On the other hand, using thin liquid crystal layers allows more achromatic image to be obtained because a decrease in the LC layer thickness results in weaker dispersion effects, which improves the color rendering. In addition, thin liquid crystal layers typically provide better viewing angle performance. However, since LCDs employing thin liquid crystal layers operate under more constrained conditions, such systems must take into account the influence of all LCD layers on the image quality.
All transparent touch screens contain a layer of glass or transparent plastic that serves as a base for the panel and protects its elements from the action of mechanical factors. Resistive panels contain two thin conducting layers separated by an air gap determined by insulating spacers. Capacitive panels contain at least one thin conducting layer, sometimes of a complicated topology. In the touch panels employing surface acoustic waves, ultrasonic oscillations in the near-surface layer of glass may give rise to local oscillations in the optical density of glass. Any modification of the touch panel design brings additional layers (with nonzero absorption in the visible spectral range, refractive index mismatch with surrounding optical layers, and other significant optical characteristics) and introduces additional interfaces. For example, an increase in the number of layers in the LCDs with resistive panels may lead to a 75% loss of the throughput luminance. In addition, increased reflection from the additional optical interfaces can dramatically reduce the contrast of the display, particularly where large refractive index differences exist at interfaces such as those created by air gaps in the optical stack. Therefore, it is necessary to take into account the influence of a transparent touch panel on the luminance, contrast, achromatism, color rendering, and angular properties of LCDs.
The present invention focuses on the possibility to improve the quality of LCDs with an integrated touch screen, and particularly to increase the luminance, contrast, and mechanical stability of LCDs with an integrated touch screen, by using coatable thin-film polarizers on the inside of the liquid crystal cell instead of the relatively thick multi-layer dichroic sheet polarizers which must typically be mounted external to the liquid crystal cell. There is a known LCD with internal polarizers (see U.S. Pat. No. 6,399,166 B1). A special feature of this design is that the internal polarizers are made in the form of coatings on the inner surfaces of transparent substrates.
Below are listed the known prior art for touch screen LCDs, selected by us in the capacity of analogs.
There is a known LCD with touch-sensitive screen (GB 2367991), representing a display combined with a special system for detecting a user's touch on the screen and an additional system for switching the image on screen upon this touch.
There is a known LCD with touch-sensitive screen (U.S. 2001-0020578), in which the functions of display and touch screen are combined by using the LCD electrodes as contact plates. The electrodes are brought into contact by pressing on the display front surface; alternatively, they may serve as electrodes of an induction sensor, finger or stylus being the other electrode. It was also suggested to equip the device with an optical (infrared) pressure sensor, which operates when the radiation is reflected from finger or stylus. Disadvantages of this system are (i) the possible distortion of the image on the display caused by the LC deformation under pressure and (ii) complication of the LCD design and technology as a result of combining the display and touch screen functions.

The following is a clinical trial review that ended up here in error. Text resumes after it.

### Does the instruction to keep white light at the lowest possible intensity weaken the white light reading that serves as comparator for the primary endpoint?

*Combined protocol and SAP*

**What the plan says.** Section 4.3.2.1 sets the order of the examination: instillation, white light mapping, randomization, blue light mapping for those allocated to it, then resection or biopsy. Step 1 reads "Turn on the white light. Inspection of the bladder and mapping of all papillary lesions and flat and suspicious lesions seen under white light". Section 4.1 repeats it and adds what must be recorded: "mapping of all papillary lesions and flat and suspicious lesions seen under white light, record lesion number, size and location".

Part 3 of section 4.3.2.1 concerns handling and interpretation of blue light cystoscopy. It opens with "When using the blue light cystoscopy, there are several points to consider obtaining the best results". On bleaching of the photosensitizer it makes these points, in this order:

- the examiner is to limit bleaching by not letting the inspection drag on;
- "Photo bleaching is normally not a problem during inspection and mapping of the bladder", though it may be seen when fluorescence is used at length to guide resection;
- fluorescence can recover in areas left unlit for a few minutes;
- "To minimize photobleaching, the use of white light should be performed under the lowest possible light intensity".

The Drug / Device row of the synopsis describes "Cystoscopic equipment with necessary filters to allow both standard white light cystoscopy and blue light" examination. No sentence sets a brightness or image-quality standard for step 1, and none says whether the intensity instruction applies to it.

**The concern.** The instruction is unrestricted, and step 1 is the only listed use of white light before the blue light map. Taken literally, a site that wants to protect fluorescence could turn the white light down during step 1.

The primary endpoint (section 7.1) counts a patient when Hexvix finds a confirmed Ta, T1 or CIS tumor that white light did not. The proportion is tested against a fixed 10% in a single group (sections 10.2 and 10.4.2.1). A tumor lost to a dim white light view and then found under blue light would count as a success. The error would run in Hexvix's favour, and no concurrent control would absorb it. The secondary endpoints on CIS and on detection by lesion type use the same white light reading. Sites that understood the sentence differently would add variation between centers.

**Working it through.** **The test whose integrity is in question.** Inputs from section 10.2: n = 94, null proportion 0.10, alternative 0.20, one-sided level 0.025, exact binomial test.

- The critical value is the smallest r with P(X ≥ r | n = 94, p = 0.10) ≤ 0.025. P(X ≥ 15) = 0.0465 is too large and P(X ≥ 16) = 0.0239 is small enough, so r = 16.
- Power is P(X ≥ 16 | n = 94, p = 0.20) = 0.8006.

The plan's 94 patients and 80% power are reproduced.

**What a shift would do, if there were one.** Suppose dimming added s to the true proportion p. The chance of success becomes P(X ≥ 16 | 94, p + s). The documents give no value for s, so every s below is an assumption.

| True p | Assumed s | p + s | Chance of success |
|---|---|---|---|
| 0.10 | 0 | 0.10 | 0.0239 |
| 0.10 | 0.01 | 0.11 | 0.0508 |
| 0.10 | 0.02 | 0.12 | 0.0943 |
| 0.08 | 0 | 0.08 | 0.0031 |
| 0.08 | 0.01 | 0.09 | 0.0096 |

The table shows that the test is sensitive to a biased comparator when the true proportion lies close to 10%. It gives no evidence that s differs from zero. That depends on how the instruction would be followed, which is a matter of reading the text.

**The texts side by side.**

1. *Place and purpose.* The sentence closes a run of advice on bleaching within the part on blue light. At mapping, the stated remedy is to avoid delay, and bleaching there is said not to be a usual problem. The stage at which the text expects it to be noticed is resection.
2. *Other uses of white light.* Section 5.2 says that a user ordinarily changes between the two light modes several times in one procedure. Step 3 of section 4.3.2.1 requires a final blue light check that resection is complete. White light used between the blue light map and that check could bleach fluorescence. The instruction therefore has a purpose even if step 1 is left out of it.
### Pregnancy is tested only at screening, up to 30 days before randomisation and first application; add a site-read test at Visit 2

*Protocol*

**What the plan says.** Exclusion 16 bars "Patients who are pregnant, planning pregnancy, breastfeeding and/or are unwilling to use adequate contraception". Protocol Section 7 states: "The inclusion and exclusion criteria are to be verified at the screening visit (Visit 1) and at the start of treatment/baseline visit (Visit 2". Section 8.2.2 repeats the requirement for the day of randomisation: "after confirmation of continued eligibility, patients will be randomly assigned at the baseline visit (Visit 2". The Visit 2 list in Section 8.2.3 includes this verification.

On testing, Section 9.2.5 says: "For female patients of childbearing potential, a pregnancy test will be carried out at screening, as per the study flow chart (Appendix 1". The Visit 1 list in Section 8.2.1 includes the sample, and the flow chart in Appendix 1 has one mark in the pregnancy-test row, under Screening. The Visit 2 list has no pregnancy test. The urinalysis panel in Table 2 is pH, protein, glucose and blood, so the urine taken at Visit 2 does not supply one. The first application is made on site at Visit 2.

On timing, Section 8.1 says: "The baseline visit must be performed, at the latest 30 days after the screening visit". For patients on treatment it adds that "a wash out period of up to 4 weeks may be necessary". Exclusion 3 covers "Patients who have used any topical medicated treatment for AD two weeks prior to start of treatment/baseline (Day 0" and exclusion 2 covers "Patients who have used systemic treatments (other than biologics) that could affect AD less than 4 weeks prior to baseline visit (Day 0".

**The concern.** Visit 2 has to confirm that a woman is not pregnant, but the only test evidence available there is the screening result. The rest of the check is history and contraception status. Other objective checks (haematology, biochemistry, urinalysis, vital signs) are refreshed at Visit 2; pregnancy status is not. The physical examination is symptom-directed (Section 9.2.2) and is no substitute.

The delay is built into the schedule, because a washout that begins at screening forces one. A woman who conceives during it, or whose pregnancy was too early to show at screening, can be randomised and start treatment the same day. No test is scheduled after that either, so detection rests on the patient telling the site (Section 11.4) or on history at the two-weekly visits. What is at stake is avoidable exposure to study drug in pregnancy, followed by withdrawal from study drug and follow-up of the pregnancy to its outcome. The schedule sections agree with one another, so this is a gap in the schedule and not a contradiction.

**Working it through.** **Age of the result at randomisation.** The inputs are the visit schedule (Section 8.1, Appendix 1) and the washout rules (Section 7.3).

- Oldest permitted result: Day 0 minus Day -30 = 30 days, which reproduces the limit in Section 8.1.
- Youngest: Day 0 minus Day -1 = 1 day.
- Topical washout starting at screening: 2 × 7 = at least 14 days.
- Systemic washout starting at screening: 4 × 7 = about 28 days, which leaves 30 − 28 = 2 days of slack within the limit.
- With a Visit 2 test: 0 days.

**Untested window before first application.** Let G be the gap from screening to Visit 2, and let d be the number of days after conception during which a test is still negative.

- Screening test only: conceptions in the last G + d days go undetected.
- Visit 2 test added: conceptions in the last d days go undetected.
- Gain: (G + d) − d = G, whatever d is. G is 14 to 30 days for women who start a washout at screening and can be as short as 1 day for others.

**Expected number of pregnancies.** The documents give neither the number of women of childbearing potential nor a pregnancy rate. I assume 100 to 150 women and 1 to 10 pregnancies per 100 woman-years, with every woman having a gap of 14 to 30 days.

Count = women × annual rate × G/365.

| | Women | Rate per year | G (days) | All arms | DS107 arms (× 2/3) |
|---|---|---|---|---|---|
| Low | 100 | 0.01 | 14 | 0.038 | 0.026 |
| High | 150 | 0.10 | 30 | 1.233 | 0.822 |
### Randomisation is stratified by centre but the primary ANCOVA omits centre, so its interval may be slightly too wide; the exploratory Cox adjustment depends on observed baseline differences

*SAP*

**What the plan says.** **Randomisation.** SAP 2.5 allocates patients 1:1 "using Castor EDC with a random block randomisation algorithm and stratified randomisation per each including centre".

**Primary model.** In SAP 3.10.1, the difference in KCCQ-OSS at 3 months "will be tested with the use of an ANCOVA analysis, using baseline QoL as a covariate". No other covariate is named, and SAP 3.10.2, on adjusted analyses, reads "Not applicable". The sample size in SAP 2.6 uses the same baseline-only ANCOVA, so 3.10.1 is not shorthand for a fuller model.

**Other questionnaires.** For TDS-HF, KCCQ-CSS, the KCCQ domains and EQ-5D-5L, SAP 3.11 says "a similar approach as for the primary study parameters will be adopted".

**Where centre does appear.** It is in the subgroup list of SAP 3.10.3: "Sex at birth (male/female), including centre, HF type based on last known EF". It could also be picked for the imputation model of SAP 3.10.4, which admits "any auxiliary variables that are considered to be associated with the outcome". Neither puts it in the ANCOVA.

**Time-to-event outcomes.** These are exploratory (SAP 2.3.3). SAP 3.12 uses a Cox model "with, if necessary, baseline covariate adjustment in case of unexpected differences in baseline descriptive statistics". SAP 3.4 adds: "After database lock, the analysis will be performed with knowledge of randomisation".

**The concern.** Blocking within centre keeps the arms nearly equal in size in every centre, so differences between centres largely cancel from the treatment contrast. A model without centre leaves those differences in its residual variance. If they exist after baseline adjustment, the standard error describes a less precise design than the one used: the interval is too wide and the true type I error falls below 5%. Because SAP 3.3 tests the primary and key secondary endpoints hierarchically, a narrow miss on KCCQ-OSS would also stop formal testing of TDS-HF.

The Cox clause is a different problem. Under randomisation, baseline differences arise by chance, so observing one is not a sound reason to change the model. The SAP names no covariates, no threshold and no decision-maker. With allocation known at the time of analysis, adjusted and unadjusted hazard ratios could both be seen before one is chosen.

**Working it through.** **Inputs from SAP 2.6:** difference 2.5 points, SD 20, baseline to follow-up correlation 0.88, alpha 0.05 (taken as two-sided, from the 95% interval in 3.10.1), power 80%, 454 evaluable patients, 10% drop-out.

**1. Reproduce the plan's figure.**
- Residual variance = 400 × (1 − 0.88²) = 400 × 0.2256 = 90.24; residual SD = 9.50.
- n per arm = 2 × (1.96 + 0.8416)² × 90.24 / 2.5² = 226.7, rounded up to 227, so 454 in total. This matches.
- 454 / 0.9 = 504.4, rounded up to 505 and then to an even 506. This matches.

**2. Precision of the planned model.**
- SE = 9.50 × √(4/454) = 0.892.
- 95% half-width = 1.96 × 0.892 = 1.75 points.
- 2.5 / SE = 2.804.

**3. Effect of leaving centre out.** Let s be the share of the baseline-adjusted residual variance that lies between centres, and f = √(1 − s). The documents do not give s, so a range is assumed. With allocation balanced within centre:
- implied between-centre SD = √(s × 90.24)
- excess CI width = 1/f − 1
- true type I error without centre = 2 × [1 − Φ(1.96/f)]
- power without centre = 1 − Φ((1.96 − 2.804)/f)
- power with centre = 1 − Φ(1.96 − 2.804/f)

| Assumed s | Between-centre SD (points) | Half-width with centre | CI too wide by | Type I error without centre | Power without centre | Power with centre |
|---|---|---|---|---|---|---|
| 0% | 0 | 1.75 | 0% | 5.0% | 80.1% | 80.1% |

There is a known LCD with touch-sensitive screen (WO 0127868), in which the pressure-sensitive functional layer represents a transparent conducting plate to which a digital electronic scheme is connected that monitors a change in the electrode capacitance when a conducting objects approaches the screen surface. A drawback of this solution is that a special stylus is required.
There is a known LCD with touch-sensitive screen (GB 2,344,905), in which the touch panel and display screen are situated on the opposite sides of a compact manual device. A disadvantage of this solution is the difficulty of implementing such a design in large-size systems.
There is a known LCD with touch-sensitive screen (WO 9953432), in which the pressure-sensitive panel includes a polarizing or scattering film which is schematically and technologically separated from the front and rear panels. Disadvantages of this solution are insufficient luminance and low contrast.
There is a known LCD with touch-sensitive screen (WO 0157841), in which a polarizing layer is confined between an external substrate and the front electrode. Drawbacks of this design are complications in the fabrication technology (caused by combining the polarizer and touch panel functions in the same element) and a decrease in the display luminance and contrast.